Sunday, April 12, 2015

Hillary Clinton Officially Announces

Former Secretary of State Hillary Clinton officially announced her intention to seek the 2016 Democratic nomination for president on Sunday, ending speculation over her plans to pursue the Oval Office.

Clinton announced she is officially seeking the Democratic nomination to become the 45th President of the United States of America, via an email to supporters from top aide John Podesta, as CNBC reported.
The news came via an email to party stalwarts from John Podesta, a top Clinton adviser and a loyalist, who said Clinton would soon embark on a tour in Iowa.
Do not listen to anyone who tells you that partisan gridlock, the rightward-lean of the Democratic party, or Hillary’s centrism add up to there being no difference between political parties or between candidates: it matters very much to the future of this country who the next president will be!

Clinton’s campaign website,, has just gone live with her first campaign ad placed at the top.

The ad pitches hard to the middle-class – the theme of choice among Republican and Democrat candidates – and meshes with Podesta’s call to “make the middle class mean something again.”
“Americans have fought their way back from tough economic times but the deck is still stacked in favor of those at the top. Everyday Americans need a champion, and I want to be that champion.

“So you can do more than just get by. You can get ahead and stay ahead. Because when families are strong, America is strong.

“So I’m hitting the road to earn your vote because it’s your time. And I hope you’ll join me on this journey,” Clinton says.

There have been 44 presidents, all men, sworn into the Oval Office. Hillary Clinton, likely to be America's first woman elected to serve in that office, may not be the progressive some progressives want, but she may well be the president progressives need.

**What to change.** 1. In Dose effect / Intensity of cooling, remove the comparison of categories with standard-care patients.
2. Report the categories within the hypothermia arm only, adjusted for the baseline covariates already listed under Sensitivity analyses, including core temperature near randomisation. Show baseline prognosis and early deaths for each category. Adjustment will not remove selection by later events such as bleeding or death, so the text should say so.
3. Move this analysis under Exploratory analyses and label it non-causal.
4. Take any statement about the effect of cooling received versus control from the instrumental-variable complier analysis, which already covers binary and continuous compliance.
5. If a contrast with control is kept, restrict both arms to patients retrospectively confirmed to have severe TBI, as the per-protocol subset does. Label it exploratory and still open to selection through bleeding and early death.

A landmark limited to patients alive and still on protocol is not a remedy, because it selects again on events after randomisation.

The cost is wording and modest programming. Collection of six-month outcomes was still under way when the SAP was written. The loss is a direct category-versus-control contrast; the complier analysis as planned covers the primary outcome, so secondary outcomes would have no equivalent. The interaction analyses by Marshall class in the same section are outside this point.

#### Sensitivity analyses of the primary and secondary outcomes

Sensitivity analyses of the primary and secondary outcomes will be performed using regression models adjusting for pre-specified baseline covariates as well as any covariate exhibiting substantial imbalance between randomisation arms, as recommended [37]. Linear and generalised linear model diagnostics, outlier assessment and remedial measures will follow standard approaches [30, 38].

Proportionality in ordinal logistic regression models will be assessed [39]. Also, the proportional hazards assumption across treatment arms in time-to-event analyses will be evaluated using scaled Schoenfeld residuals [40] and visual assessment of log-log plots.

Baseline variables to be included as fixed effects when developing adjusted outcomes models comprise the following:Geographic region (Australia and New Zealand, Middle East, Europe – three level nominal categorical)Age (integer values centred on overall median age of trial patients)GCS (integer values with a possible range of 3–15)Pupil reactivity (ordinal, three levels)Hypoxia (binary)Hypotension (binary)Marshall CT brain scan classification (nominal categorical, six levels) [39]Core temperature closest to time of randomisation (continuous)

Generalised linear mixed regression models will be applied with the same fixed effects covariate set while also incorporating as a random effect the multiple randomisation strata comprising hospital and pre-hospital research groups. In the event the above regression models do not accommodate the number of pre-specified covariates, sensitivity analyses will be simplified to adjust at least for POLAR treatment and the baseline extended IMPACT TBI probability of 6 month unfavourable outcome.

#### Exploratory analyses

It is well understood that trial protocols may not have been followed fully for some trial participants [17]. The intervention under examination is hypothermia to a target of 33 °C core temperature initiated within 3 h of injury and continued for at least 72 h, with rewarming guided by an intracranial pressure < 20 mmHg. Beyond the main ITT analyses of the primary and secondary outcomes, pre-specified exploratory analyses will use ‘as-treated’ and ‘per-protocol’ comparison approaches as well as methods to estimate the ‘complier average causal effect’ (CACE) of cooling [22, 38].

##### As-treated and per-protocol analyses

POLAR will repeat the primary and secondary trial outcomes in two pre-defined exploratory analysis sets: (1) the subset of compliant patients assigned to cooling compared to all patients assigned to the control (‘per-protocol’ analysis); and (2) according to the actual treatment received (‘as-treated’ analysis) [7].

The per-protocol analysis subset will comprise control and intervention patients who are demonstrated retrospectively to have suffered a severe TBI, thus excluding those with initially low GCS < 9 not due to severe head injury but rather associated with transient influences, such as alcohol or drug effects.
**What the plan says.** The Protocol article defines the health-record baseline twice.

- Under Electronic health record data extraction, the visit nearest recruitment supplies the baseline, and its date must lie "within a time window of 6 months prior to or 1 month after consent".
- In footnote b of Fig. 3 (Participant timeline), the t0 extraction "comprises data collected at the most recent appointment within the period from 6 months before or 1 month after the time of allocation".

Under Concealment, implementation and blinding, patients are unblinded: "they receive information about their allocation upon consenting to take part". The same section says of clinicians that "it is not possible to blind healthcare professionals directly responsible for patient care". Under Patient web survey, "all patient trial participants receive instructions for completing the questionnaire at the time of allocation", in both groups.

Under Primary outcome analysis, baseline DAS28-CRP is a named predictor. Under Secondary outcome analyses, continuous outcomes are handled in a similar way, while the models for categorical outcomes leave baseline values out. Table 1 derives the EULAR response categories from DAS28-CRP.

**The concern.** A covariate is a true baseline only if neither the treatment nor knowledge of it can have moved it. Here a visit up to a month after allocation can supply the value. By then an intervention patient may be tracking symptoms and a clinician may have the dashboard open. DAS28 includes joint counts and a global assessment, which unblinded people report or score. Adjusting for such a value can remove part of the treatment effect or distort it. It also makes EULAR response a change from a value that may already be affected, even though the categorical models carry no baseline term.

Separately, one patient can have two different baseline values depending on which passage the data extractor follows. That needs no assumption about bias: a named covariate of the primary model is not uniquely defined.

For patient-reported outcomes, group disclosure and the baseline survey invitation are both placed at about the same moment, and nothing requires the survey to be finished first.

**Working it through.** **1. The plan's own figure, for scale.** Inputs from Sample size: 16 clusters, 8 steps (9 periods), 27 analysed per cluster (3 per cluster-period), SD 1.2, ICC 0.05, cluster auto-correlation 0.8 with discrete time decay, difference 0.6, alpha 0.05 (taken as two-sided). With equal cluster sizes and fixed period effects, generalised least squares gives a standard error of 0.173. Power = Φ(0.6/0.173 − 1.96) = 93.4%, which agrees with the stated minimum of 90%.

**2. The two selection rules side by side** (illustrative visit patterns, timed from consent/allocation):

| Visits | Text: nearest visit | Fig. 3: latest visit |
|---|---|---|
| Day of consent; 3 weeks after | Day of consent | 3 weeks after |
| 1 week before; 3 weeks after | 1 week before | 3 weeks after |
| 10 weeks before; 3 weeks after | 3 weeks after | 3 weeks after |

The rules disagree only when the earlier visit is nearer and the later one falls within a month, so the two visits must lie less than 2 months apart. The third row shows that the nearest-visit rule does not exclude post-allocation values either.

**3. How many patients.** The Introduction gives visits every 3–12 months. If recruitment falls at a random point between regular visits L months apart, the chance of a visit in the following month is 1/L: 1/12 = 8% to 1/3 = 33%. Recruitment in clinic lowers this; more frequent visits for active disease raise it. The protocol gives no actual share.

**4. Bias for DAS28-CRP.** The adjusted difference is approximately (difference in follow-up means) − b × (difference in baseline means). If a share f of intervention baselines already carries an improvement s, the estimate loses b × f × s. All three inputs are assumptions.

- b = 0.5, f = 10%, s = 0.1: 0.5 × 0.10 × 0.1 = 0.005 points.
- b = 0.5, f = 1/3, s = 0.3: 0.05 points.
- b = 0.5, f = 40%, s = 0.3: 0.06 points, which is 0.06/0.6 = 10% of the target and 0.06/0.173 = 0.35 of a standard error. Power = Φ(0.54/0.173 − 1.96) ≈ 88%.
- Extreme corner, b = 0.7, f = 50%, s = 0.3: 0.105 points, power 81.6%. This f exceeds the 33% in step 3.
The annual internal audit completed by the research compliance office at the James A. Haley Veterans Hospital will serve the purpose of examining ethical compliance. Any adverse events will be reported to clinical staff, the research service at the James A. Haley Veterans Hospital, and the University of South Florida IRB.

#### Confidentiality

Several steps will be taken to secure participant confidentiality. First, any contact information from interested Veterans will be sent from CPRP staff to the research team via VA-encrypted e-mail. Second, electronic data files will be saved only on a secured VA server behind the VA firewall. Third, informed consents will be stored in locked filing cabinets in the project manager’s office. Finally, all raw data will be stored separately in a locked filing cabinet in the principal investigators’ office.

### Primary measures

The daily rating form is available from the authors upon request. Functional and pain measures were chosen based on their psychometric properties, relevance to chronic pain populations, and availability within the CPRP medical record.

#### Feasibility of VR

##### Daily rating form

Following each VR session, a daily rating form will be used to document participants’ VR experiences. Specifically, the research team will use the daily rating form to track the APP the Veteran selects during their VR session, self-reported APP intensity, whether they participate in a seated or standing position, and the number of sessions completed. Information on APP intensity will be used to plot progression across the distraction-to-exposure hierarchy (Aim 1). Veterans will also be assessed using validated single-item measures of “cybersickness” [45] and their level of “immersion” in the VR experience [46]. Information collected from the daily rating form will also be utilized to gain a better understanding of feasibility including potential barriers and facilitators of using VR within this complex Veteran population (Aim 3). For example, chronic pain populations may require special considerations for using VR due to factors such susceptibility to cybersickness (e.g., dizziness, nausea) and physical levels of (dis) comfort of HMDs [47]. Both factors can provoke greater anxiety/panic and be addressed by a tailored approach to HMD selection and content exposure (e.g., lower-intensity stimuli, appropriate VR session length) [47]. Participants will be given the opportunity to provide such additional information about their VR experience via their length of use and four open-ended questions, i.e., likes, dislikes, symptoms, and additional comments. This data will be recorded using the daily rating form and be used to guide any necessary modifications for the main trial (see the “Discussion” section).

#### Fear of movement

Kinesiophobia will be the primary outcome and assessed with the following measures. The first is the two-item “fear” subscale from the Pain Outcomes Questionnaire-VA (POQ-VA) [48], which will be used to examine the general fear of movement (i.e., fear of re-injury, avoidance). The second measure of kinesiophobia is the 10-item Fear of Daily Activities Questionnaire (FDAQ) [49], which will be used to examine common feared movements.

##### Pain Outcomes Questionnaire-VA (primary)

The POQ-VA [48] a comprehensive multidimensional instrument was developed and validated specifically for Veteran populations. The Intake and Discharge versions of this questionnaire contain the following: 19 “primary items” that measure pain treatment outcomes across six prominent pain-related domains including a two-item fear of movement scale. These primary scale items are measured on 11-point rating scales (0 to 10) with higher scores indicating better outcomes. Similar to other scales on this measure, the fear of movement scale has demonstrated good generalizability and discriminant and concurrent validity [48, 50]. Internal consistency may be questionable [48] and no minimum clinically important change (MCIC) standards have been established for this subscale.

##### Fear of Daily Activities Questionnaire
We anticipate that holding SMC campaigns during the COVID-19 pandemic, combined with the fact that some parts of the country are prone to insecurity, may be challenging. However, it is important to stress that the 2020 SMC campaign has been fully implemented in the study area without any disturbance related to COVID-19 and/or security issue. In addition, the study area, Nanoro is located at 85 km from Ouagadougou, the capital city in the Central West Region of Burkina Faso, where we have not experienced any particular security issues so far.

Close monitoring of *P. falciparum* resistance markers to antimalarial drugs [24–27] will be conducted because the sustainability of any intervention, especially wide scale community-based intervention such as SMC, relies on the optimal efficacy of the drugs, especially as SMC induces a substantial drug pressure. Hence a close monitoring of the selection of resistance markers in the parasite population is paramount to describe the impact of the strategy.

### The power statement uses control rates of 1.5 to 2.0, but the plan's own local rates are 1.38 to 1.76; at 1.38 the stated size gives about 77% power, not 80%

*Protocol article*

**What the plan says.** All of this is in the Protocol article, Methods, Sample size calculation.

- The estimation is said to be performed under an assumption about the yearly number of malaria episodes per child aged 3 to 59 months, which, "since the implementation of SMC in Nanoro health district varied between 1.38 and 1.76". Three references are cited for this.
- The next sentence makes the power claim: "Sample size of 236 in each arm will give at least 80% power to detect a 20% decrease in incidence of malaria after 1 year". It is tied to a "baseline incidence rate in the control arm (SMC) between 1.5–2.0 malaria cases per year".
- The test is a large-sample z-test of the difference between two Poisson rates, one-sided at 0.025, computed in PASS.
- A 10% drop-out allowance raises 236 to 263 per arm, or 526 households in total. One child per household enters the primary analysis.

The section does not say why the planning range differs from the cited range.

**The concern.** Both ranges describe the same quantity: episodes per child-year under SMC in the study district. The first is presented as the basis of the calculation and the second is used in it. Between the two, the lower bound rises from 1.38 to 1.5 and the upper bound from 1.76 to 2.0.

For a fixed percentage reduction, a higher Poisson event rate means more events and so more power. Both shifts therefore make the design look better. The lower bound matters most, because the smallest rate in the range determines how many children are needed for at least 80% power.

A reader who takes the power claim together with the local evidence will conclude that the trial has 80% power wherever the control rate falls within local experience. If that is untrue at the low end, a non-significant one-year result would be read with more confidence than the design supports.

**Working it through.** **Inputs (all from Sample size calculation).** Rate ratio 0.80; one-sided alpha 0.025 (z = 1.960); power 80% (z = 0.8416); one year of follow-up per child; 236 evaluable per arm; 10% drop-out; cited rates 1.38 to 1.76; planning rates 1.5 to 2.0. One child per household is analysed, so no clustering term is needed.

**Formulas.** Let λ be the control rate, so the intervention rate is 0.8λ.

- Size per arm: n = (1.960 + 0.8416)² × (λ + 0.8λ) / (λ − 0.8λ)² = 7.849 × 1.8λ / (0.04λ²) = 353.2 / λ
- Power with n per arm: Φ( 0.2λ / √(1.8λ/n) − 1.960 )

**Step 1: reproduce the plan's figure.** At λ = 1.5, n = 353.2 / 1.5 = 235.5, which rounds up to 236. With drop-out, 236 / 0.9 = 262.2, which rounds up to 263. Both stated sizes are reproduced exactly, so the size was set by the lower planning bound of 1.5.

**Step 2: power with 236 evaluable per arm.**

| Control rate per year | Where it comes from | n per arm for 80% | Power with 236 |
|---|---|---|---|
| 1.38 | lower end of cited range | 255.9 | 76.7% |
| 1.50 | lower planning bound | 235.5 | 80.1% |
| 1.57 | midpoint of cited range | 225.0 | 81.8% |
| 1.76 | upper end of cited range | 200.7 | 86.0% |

Clinton enters the race as one of the most qualified candidates in history, with more than three decades in the spotlight, serving a variety of roles in public life. She was a staunch advocate for women and children, and the poor, as first lady, and proved to be a strong voice for her constituents in New York State. She was a tough as nails Secretary of State who faced down a Republican congress over Benghazi. What Democrat is better prepared to deal with rightwing reactionary Republicans on any progressive front?

The next president we elect (assuming he or she serves two terms) could very well appoint four Supreme Court Justices. Supreme Court Justices Stephen Breyer, Antonin Scalia, Anthony Kennedy and Ruth Bader Ginsberg will be ages 78, 80, 80, and 83, respectively, the day the next president is sworn in. Breyer and Ginsberg are liberals. Kennedy is a swing vote between conservative and liberal decisions, but often sides with conservative on social and corporate rights decisions. Scalia is a hard right conservative.

According to a 2006 study conducted by the Harvard Journal of Law and Public Policy, Supreme Court justices are retiring later and later. Before 1971, the average age of retiring Supreme Court justices was 68. The current average age at which Supreme Court justices retire is 78.7.

A possible cause for longer tenures is the increased politicization of the Court over the last century. Political motives have become a important factor in Justices’ retirement decisions. While it has always been recognized that the Court has had some influence on politics, in the last fifty to eighty years the Court has come to be seen as a more important player than ever before in shaping political and social change. As a result, the political views of individual Justices have become correspondingly more important. To sitting Justices contemplating retirement, the political views of a likely replacement (similar to those of the presiding President) may lead to their timing their resignations strategically. Such strategic resignations may have led Justices to stay on the Court longer and later in age, which has expanded the real-world, practical meaning of life tenure. Politics and strategic factors in Justices’ retirement decisions may have also been shaped in recent years by frequent splits in party control of the Senate and the Executive branch.  The next President will very likely change ideological balance point of the Supreme Court.